Kitchen retailer Diane Berry (pictured), owner of Diane Berry Kitchens in Manchester, has claimed retailers who avoid putting their regular subcontracted installers on their books are cheating the system and putting the end consumer at serious risk.
“It’s wrong that kitchen companies use the same subcontract fitters all year round,” the multi-award winning designer told kbbreview. “These men are not subcontract, they are employed, and this loophole is a cheat in so many ways. It infuriates me that this industry doesn’t commit to its tradesmen and that cash work is still a thing with creditable companies – all hidden by the kitchen fitters working directly for the client.
“It’s something nobody wants to talk about but it’s one of the biggest issues in the kitchen industry – and it’s much worse in bathrooms.
“These hard-working installers don’t take the breaks and holidays they should to have a balanced life as they are on a treadmill of money, work, money,” Berry continued. “The retailers don’t pay tax, National Insurance or pensions. They don’t run vans or offer health and safety, so they are happy; the installers get to do cash work and don’t declare much in tax so yes, they’re all happy, until something goes wrong and then the consumers miss out. The consumers think they are buying from a retailer and all too often the installation is a direct contract with the fitter. So where does this leave the consumer? No recall to the retailer and the fitters are long gone and on their next job.”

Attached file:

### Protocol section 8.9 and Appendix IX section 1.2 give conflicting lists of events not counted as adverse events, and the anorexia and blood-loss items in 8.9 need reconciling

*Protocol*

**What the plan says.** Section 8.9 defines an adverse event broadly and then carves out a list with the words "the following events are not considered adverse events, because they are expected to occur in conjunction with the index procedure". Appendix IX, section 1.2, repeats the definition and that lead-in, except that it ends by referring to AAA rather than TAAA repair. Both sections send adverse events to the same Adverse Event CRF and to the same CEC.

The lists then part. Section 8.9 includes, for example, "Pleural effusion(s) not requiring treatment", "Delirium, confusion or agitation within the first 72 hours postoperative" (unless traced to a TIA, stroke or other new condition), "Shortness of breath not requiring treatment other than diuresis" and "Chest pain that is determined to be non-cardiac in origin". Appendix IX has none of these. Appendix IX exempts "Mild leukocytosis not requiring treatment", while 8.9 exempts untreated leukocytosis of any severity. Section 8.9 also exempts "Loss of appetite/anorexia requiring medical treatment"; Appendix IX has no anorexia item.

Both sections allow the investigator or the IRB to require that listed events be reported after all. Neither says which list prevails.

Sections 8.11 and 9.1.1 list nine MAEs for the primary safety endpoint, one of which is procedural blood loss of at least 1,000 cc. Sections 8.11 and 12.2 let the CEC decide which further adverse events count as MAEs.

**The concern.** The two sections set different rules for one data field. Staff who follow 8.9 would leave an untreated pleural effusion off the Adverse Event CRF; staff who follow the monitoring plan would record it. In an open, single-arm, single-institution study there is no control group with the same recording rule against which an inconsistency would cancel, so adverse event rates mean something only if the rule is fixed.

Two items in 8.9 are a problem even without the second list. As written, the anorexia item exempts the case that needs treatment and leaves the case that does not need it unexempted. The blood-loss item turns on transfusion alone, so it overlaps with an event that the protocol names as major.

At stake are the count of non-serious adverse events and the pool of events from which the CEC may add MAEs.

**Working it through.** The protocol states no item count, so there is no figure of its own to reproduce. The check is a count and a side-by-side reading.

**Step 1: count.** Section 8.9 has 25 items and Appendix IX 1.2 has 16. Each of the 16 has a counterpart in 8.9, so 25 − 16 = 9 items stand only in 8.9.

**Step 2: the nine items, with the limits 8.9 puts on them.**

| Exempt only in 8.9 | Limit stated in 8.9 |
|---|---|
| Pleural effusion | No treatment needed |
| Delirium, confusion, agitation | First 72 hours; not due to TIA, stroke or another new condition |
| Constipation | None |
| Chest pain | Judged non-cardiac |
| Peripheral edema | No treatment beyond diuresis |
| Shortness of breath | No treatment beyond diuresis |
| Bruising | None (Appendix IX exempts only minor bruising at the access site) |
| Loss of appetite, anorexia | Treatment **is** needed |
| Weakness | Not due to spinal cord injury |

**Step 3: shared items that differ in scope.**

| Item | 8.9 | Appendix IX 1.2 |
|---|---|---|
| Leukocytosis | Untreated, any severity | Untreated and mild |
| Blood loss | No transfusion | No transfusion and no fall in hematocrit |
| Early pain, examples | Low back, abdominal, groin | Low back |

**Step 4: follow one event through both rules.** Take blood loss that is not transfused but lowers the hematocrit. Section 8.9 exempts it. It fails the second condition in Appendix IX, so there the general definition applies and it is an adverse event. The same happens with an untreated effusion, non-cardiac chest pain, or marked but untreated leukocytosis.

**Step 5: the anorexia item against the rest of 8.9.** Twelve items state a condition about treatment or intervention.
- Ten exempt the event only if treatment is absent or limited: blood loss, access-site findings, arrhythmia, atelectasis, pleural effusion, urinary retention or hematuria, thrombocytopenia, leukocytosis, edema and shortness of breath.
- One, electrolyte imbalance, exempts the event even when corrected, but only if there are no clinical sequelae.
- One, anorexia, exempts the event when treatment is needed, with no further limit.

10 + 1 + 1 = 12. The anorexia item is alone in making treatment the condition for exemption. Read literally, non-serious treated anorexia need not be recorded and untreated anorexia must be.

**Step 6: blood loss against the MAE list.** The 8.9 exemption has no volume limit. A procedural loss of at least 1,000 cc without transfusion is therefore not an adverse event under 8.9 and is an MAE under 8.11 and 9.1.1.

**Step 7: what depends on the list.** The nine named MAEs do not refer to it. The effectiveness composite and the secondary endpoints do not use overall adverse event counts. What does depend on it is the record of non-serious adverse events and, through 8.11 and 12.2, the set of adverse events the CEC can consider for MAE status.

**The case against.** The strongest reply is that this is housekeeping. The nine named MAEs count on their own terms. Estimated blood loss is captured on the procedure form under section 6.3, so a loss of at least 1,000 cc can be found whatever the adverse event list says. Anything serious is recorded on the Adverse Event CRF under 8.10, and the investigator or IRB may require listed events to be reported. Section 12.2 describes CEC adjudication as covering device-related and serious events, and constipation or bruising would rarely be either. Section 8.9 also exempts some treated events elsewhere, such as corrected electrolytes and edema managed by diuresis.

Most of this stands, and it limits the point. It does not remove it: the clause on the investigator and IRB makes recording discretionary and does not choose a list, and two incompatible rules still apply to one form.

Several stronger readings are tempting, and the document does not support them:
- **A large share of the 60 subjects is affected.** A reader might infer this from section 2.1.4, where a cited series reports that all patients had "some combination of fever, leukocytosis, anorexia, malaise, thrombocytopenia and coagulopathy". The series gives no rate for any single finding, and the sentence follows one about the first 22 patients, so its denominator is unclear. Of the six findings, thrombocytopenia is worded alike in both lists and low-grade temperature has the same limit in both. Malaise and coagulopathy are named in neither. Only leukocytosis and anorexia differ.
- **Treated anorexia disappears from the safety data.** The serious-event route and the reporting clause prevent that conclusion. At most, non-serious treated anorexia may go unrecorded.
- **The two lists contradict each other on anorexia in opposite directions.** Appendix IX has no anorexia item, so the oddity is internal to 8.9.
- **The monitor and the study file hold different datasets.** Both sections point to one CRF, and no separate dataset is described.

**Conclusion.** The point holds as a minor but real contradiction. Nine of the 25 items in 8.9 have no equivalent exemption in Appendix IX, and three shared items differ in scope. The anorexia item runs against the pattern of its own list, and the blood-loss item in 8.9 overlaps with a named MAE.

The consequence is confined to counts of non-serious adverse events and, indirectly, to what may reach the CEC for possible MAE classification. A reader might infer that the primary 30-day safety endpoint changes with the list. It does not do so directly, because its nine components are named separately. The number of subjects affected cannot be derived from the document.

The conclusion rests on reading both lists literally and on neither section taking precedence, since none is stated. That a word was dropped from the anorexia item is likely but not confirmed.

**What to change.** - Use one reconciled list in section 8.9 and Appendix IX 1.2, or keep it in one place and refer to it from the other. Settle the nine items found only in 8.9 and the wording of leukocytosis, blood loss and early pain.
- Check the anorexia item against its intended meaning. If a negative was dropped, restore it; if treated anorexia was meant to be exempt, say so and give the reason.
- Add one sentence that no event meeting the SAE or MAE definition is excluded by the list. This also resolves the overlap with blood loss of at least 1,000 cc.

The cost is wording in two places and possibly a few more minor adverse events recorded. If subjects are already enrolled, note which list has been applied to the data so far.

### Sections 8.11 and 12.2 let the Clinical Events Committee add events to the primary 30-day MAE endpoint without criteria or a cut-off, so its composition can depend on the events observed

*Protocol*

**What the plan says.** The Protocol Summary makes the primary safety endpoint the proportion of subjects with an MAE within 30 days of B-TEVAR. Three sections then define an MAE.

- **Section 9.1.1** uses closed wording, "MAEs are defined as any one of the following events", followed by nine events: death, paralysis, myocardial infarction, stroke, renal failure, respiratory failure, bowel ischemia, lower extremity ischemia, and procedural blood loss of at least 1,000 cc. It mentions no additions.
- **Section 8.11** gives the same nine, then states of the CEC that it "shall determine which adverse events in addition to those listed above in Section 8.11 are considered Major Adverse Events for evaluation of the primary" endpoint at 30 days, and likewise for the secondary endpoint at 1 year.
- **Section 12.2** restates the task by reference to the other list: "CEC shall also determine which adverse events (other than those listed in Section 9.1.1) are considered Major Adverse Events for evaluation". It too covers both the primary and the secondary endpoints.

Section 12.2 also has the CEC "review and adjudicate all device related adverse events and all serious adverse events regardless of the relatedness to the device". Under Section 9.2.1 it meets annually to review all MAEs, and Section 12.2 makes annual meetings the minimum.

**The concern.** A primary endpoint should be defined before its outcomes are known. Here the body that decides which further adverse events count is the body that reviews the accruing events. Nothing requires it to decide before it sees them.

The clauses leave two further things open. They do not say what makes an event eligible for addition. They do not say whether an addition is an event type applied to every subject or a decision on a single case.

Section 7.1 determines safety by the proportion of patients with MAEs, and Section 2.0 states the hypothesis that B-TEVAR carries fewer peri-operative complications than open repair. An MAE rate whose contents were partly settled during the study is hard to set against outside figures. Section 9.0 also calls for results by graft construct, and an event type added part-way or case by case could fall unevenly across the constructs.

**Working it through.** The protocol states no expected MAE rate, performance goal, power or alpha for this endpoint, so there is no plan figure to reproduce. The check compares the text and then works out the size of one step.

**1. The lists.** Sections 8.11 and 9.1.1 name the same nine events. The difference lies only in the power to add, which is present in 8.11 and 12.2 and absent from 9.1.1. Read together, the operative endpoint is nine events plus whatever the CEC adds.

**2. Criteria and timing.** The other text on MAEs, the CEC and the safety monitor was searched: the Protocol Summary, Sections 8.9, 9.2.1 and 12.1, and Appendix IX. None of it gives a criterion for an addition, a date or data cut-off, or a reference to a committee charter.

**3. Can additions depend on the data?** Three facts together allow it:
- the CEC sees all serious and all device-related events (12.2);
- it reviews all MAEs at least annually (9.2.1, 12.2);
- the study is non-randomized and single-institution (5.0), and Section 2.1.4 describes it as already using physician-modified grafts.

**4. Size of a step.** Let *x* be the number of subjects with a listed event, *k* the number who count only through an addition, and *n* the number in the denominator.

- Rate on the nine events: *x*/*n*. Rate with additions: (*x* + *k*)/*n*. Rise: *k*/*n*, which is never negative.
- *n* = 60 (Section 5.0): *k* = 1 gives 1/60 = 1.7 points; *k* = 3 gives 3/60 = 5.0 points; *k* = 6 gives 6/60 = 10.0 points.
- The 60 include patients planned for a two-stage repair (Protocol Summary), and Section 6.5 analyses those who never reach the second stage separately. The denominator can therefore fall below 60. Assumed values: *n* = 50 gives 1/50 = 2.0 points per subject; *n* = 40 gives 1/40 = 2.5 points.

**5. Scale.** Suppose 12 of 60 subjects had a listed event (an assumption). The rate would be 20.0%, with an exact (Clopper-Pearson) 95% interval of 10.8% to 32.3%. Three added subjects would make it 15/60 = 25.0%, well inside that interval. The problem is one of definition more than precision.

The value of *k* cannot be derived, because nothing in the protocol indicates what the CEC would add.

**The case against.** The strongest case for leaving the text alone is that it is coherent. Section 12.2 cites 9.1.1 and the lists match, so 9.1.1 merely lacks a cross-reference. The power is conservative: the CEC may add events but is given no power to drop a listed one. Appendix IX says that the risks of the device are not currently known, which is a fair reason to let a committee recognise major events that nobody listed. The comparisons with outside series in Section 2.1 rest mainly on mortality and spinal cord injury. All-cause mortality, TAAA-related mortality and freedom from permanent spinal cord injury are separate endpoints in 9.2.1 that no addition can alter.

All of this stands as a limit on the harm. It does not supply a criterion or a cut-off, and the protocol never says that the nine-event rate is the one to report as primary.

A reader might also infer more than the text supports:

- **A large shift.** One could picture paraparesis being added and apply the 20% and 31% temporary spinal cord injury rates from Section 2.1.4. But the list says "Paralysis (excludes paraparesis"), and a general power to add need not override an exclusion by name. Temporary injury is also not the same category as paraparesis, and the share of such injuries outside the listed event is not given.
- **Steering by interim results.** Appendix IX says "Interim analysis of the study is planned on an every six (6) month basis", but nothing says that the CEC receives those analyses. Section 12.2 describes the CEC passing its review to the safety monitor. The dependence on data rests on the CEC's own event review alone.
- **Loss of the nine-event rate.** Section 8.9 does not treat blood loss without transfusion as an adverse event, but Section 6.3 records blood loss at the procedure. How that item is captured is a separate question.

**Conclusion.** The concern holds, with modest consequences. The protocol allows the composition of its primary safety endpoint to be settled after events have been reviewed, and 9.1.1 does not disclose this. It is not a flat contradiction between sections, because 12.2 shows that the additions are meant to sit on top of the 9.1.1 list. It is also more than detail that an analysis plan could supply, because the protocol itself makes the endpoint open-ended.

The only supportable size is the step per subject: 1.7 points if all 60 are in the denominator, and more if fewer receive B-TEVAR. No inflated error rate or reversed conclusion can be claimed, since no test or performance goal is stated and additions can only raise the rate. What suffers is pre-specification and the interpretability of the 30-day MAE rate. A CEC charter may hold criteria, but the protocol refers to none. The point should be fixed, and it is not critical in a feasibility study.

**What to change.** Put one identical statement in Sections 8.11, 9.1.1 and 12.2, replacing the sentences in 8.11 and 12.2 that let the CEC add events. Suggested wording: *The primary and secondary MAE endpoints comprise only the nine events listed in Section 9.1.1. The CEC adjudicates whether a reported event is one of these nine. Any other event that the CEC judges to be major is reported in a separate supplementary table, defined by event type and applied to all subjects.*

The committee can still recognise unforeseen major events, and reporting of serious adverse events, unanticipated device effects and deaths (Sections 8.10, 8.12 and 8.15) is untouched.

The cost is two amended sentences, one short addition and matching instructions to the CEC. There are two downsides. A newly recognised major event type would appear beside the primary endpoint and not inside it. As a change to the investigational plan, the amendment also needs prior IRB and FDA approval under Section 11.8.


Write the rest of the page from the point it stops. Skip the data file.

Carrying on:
Berry employs all her fitters in what she calls the “cards in, old school way”, which she claims brings huge benefits to the business.
“We buy their vans, pay for their work boots, their signwritten T shirts and jackets and pay holiday pay,” she said. “They get bank holidays too, we pay pension contributions and take on apprentices and train them to be great tradesmen.”
She admitted her approach “makes selling harder” as her prices are higher but that it was ultimately worth the extra cost.
“I am building a team of tradesmen with the highest of standards and proud to train others,” she said. “Learning on the tools is by far the very best way and they respect my design and sales team just like we respect them.”
Responding to recent claims by BiKBBi CEO Damian Walters that some retailers don’t make installation a fully integrated part of the overall project, Berry insisted that, to her, it was “the most important part of the job”.
“I do not see installation as a ‘bolt on sale’ as we control the quality and have a design team focused on selling enough kitchens to keep our employed tradesmen busy full time,” she explained. “These fitters are the face of our company to the very end of the job and the fact they are employed means a real team spirit as they are with us every step of the way. They are Diane Berry Kitchens through and through as they respect the work we put in to bring them work and we respect the fact they bring it all to fruition, a great and, yes, old school philosophy.”